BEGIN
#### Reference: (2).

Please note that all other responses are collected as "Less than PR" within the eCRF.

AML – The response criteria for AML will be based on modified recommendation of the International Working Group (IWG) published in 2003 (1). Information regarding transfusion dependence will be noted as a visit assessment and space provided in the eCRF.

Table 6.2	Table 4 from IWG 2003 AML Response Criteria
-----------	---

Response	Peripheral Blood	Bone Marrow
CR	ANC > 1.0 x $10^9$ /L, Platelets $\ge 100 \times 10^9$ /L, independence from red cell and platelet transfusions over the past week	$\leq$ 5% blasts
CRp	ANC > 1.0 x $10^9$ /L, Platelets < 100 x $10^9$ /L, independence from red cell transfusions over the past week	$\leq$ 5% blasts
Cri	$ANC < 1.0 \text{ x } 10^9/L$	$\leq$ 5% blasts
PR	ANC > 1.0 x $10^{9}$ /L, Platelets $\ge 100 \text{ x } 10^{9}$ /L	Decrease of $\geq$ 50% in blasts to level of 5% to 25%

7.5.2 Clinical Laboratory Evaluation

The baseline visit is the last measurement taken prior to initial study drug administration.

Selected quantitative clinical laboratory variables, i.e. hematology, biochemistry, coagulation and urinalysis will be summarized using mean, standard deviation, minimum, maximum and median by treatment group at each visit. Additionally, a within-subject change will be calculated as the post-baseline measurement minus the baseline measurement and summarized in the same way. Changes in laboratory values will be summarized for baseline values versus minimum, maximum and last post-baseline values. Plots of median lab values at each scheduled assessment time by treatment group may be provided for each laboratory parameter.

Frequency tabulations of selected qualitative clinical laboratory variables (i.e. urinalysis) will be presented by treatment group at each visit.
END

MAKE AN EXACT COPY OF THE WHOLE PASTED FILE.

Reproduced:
#### Reference: (2).

Please note that all other responses are collected as "Less than PR" within the eCRF.

AML – The response criteria for AML will be based on modified recommendation of the International Working Group (IWG) published in 2003 (1). Information regarding transfusion dependence will be noted as a visit assessment and space provided in the eCRF.

Table 6.2	Table 4 from IWG 2003 AML Response Criteria
-----------	---

Response	Peripheral Blood	Bone Marrow
CR	ANC > 1.0 x $10^9$ /L, Platelets $\ge 100 \times 10^9$ /L, independence from red cell and platelet transfusions over the past week	$\leq$ 5% blasts
CRp	ANC > 1.0 x $10^9$ /L, Platelets < 100 x $10^9$ /L, independence from red cell transfusions over the past week	$\leq$ 5% blasts
Cri	$ANC < 1.0 \text{ x } 10^9/L$	$\leq$ 5% blasts
PR	ANC > 1.0 x $10^{9}$ /L, Platelets $\ge 100 \text{ x } 10^{9}$ /L	Decrease of $\geq$ 50% in blasts to level of 5% to 25%

7.5.2 Clinical Laboratory Evaluation

The baseline visit is the last measurement taken prior to initial study drug administration.

Selected quantitative clinical laboratory variables, i.e. hematology, biochemistry, coagulation and urinalysis will be summarized using mean, standard deviation, minimum, maximum and median by treatment group at each visit. Additionally, a within-subject change will be calculated as the post-baseline measurement minus the baseline measurement and summarized in the same way. Changes in laboratory values will be summarized for baseline values versus minimum, maximum and last post-baseline values. Plots of median lab values at each scheduled assessment time by treatment group may be provided for each laboratory parameter.

Frequency tabulations of selected qualitative clinical laboratory variables (i.e. urinalysis) will be presented by treatment group at each visit.